• Choice of a correct speed mode . This is one of the most important factors affecting tire wear. First, the higher the speed the car is going (wheel spinning) – the faster the tire baldens. Secondly, when the car rolls into a corner at high speed, the outer and even the side surface of the tire wears out. Always keep to speed limits and try not to take off and brake sharply (and especially with slipping or skidding).
  • Buy good tyres. I am not talking about expensive world-famous brands. But also to get frankly low-quality rubber too it is not necessary. There is a high probability that such a tire won’t serve you for a long time. And this means that you will again have to go to the store. Everyone is familiar with the saying “a miser pays twice”.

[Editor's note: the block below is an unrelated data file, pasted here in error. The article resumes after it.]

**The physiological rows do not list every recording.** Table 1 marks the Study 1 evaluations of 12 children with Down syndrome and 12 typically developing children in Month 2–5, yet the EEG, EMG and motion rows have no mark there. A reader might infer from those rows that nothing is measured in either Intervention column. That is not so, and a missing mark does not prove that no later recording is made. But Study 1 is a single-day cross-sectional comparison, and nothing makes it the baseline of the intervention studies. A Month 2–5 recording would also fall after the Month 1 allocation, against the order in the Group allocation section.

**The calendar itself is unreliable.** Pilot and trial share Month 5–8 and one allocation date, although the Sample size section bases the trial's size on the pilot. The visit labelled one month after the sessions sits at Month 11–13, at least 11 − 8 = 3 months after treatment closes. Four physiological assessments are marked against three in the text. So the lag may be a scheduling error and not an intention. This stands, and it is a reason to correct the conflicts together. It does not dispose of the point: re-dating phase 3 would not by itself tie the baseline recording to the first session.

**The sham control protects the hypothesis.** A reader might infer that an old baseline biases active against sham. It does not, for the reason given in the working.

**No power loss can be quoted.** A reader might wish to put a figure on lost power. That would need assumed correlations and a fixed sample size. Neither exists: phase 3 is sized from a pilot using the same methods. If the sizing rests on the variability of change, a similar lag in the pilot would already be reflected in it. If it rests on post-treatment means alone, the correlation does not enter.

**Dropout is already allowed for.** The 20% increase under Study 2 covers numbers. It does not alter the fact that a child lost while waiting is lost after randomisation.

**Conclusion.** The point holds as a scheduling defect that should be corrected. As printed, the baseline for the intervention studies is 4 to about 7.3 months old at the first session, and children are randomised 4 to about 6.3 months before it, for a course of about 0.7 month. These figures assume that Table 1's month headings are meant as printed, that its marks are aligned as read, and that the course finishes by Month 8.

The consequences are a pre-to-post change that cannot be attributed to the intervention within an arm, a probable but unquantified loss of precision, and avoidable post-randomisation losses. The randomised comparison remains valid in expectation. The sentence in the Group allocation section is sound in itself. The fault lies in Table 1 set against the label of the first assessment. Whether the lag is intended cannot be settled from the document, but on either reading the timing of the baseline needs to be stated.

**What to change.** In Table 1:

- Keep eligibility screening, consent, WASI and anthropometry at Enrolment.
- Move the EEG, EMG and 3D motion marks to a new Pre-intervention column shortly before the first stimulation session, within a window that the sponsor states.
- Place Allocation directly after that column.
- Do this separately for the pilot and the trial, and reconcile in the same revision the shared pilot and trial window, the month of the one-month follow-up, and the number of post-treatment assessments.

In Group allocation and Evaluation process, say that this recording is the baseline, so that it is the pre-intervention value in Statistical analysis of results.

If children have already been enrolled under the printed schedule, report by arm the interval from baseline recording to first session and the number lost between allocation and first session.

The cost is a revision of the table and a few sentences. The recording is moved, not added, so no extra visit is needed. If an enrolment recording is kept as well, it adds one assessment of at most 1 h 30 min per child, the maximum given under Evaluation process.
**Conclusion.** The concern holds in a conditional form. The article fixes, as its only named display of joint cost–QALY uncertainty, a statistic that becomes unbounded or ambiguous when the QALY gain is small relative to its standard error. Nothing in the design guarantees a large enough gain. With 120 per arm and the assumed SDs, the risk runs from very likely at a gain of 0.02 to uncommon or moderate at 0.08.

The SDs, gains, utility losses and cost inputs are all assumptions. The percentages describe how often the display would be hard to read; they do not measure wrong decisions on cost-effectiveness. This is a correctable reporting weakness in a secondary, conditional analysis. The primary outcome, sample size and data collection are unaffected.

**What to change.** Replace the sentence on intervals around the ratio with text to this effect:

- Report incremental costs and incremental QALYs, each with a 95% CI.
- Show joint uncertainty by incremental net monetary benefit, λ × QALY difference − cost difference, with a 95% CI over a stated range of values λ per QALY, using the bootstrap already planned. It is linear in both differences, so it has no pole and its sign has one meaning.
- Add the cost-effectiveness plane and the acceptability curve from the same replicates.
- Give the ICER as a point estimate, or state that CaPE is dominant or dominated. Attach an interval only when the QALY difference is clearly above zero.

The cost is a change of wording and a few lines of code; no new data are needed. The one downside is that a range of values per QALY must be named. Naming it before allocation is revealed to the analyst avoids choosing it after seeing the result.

• In time to change the tire in the fall and spring. Not only is it dangerous to drive on summer tires in winter, but it also leads to their wear and tear if you slip on the ice or snow. Similarly, it is not recommended to drive winter tires in summer, especially if they have spikes. This brings the tire’s ultimate wear and tear closer.


You can only check the wear of tires visually with a special device, a coin or an indicator of their wear, if there is one on the tread. If the tires of your car suddenly began to quickly become bald – look for the cause among those given above. And accordingly, eliminate it. And the sooner you do it – the longer you tire later will serve you. Well, and heed the recommendations to keep the rubber in working order. As for new tires, try to buy tires from the middle or more expensive price range. Cheap rubber will not last long even if you follow the recommendations listed above.